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Two strategies of transferring from sit-to-stand; the activation of monoarticular and biarticular muscles.
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Two strategies of transferring from sit-to-stand; the activation of monoarticular and biarticular muscles.

Auteur: CA Doorenbosch Aangesloten bij: Department of Rehabilitation Medicine, Free University Hospital, Amsterdam, The Netherlands.; J Harlaar; ME Roebroeck; GJ Lankhorst
Editie/Formaat: Artikel Artikel : Engels
Publicatie:Journal of biomechanics, 1994 Nov; 27(11): 1299-307
Database:Van MEDLINE®/PubMed®, een database van de Amerikaanse National Library of Medicine.
Overige databases: ArticleFirst
Samenvatting:
In this study, two different strategies of rising from a chair were compared, using integrated biomechanical and electromyographic analyses. Nine healthy subjects were instructed to rise using two different strategies: natural sit-to-stand transfer (NSTS) and a sit-to-stand transfer with full flexion of the trunk (FSTS). Sagittal kinematics and ground reaction forces were registered. Muscle activity of nine muscles  Meer lezen...
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Soort document: Artikel
Alle auteurs / medewerkers: CA Doorenbosch Aangesloten bij: Department of Rehabilitation Medicine, Free University Hospital, Amsterdam, The Netherlands.; J Harlaar; ME Roebroeck; GJ Lankhorst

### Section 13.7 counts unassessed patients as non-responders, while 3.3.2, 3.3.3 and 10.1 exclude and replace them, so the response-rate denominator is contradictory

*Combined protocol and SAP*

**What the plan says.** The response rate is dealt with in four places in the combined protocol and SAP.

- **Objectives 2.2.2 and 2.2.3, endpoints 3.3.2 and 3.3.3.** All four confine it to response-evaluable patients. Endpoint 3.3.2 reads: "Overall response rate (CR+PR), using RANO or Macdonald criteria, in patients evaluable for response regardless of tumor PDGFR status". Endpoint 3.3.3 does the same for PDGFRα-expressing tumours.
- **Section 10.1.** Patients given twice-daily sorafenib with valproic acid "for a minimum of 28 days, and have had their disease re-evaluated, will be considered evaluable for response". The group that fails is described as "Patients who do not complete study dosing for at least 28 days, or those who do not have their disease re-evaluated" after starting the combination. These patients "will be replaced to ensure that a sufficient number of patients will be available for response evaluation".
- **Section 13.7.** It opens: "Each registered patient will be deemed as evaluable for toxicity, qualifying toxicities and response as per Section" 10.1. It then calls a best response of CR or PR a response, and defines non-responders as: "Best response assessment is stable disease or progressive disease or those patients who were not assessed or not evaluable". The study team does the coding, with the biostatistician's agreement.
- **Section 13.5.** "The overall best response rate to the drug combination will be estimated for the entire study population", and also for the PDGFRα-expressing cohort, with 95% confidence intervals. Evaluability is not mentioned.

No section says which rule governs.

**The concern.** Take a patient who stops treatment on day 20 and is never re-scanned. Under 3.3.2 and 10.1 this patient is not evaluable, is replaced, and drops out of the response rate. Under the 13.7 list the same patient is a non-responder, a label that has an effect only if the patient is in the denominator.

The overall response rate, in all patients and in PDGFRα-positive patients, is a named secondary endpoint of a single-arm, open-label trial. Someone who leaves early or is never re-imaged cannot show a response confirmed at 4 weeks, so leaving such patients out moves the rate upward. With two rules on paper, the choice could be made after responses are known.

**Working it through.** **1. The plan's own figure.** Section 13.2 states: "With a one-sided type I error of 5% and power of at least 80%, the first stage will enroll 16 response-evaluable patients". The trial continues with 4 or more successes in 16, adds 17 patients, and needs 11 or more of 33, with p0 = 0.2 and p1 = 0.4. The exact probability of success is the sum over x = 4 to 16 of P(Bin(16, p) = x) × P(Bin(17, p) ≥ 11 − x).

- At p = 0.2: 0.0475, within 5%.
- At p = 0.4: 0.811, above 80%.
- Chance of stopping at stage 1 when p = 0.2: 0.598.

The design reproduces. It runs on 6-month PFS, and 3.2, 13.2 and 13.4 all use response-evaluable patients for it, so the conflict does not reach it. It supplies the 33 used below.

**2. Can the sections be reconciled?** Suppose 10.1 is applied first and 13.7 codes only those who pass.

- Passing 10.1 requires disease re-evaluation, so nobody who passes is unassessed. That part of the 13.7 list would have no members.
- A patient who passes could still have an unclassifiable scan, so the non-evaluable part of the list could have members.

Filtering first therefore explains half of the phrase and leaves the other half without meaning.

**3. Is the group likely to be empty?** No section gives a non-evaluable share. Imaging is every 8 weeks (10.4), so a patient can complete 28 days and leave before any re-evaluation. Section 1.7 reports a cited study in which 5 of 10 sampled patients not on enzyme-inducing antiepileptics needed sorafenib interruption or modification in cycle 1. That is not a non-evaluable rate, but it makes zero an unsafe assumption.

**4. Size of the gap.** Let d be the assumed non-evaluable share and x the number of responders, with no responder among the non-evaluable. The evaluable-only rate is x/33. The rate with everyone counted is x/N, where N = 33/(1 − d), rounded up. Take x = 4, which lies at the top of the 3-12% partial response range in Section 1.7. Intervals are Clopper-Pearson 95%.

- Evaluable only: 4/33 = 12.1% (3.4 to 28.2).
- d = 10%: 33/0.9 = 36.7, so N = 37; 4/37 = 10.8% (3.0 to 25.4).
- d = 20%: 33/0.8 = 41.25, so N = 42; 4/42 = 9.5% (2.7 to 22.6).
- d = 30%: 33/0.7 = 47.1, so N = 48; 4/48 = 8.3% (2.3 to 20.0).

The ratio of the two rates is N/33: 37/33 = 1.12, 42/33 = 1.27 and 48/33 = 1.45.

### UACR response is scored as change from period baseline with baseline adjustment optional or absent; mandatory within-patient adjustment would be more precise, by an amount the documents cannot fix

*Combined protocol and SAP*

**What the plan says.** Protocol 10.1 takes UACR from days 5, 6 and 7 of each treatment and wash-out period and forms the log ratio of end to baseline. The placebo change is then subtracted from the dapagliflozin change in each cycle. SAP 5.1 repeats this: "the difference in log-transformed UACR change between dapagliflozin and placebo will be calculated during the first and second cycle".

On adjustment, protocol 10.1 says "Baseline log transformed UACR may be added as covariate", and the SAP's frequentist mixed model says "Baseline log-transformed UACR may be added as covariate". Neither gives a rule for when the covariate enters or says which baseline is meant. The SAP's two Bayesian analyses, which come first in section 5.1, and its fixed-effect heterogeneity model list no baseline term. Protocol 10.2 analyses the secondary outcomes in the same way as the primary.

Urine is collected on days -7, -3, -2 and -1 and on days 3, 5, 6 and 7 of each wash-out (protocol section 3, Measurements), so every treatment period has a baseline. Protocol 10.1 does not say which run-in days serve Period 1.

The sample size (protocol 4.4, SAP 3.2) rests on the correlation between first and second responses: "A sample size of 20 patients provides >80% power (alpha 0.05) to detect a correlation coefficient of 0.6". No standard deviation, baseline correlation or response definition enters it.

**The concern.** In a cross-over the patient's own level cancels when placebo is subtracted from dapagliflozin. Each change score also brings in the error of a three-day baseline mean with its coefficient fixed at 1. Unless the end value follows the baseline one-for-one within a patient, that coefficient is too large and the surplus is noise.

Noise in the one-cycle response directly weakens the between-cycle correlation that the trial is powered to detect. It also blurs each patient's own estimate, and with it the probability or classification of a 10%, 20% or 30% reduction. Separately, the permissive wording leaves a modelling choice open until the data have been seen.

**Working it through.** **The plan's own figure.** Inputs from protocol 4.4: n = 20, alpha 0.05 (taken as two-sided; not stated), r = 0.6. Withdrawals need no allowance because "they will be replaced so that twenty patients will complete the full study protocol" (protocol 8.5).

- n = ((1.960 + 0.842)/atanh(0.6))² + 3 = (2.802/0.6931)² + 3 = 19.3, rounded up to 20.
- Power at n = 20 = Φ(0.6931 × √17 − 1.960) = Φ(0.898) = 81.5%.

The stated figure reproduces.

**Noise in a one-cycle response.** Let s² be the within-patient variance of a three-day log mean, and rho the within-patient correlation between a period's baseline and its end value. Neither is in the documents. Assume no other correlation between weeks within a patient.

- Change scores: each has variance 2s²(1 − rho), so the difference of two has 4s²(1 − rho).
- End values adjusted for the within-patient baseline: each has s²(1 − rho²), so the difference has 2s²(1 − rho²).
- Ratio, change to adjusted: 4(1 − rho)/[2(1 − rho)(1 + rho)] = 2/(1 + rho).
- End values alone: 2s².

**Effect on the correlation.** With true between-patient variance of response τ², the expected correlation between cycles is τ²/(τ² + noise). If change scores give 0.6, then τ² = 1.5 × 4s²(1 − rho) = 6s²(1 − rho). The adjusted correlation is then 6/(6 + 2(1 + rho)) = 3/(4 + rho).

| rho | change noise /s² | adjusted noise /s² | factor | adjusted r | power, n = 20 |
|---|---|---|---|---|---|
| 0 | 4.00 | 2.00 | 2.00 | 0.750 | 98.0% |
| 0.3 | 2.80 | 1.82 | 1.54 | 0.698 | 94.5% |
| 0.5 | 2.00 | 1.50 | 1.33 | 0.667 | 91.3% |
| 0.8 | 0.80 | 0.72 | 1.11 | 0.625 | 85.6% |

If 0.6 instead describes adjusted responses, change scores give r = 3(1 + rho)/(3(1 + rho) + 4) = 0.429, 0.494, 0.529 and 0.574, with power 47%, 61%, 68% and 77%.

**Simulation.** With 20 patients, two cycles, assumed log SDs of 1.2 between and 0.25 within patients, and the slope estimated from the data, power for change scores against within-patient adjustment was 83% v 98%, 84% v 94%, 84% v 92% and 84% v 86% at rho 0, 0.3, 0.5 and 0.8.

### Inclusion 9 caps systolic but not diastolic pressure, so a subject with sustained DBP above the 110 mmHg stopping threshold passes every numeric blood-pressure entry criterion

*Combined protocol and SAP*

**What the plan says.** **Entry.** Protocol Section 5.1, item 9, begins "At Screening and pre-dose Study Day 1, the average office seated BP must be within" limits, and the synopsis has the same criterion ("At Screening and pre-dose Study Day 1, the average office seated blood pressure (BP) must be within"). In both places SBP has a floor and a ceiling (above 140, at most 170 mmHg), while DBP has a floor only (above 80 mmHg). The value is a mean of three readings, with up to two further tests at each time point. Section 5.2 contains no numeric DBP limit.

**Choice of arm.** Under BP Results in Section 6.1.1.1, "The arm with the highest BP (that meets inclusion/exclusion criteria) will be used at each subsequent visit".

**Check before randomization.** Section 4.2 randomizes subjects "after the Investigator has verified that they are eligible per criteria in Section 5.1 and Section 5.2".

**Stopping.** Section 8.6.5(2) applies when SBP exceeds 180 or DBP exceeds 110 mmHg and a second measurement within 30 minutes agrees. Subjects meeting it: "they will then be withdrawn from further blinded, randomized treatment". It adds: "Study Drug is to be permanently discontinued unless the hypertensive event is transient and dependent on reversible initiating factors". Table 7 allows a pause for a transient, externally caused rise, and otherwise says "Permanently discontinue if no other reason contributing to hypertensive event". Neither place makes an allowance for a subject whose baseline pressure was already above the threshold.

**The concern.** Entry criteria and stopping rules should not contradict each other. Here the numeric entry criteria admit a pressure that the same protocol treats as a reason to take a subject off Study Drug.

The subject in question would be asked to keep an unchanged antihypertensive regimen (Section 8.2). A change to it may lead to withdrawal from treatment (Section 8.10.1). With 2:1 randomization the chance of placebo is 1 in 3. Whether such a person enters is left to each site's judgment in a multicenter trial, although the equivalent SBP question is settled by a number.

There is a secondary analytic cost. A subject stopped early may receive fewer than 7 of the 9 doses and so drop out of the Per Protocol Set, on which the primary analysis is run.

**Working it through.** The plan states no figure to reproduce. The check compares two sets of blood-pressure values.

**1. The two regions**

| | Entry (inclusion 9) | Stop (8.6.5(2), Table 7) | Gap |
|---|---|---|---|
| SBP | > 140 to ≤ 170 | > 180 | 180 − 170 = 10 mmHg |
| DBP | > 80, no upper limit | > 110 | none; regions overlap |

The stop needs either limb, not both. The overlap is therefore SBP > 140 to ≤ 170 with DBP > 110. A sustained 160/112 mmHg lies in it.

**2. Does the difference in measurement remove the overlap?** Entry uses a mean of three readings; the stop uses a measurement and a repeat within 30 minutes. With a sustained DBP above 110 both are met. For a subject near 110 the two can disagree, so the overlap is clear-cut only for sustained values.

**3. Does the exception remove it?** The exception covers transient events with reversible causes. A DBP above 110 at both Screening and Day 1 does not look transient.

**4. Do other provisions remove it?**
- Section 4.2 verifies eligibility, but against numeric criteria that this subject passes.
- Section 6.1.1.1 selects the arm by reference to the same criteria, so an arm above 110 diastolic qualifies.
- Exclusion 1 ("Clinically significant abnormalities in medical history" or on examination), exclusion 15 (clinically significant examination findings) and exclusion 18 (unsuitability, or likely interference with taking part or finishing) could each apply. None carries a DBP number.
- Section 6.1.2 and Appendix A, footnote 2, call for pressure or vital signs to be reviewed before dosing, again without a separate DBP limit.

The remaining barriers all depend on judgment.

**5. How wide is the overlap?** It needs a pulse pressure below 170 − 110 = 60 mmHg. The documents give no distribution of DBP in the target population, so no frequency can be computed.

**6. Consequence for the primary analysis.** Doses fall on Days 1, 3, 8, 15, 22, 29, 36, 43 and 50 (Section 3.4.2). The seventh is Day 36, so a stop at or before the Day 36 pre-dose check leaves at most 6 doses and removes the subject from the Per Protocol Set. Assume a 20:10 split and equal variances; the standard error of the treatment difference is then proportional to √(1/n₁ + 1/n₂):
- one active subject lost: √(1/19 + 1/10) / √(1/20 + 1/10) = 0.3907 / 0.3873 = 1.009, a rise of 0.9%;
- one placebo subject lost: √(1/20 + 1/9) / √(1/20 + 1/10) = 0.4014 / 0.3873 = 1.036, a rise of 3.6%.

ISSN:0021-9290
Taalopmerking: English
Uniek kenmerk: 121370016
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Fragment:

In this study, two different strategies of rising from a chair were compared, using integrated biomechanical and electromyographic analyses. Nine healthy subjects were instructed to rise using two different strategies: natural sit-to-stand transfer (NSTS) and a sit-to-stand transfer with full flexion of the trunk (FSTS). Sagittal kinematics and ground reaction forces were registered. Muscle activity of nine muscles of the right leg were recorded by means of surface EMG. All signals were synchronized at seat-off. The results show that no differences occur between the kinematics of knee and ankle, whereas the hip flexion is, as expected, higher during FSTS. The higher moment about the knee during NSTS is shifted to proportionally higher moments about the hip and ankle during FSTS. It is mainly the differences in the EMG-levels of the biarticular hip and knee muscles which might explain the differences in net moment. These results are in accordance with a theory about a particular role of biarticular muscles. On the other hand, the shift from knee to ankle cannot be associated with a particular increase in activity of the biarticular m.gastrocnemius. It is hypothesized that about the ankle, control of stability is preferred over movement control. An important conclusion for rehabilitation medicine is that a lower net moment about the knee in FSTS does not automatically imply that this reduces the load on the knee extensors.

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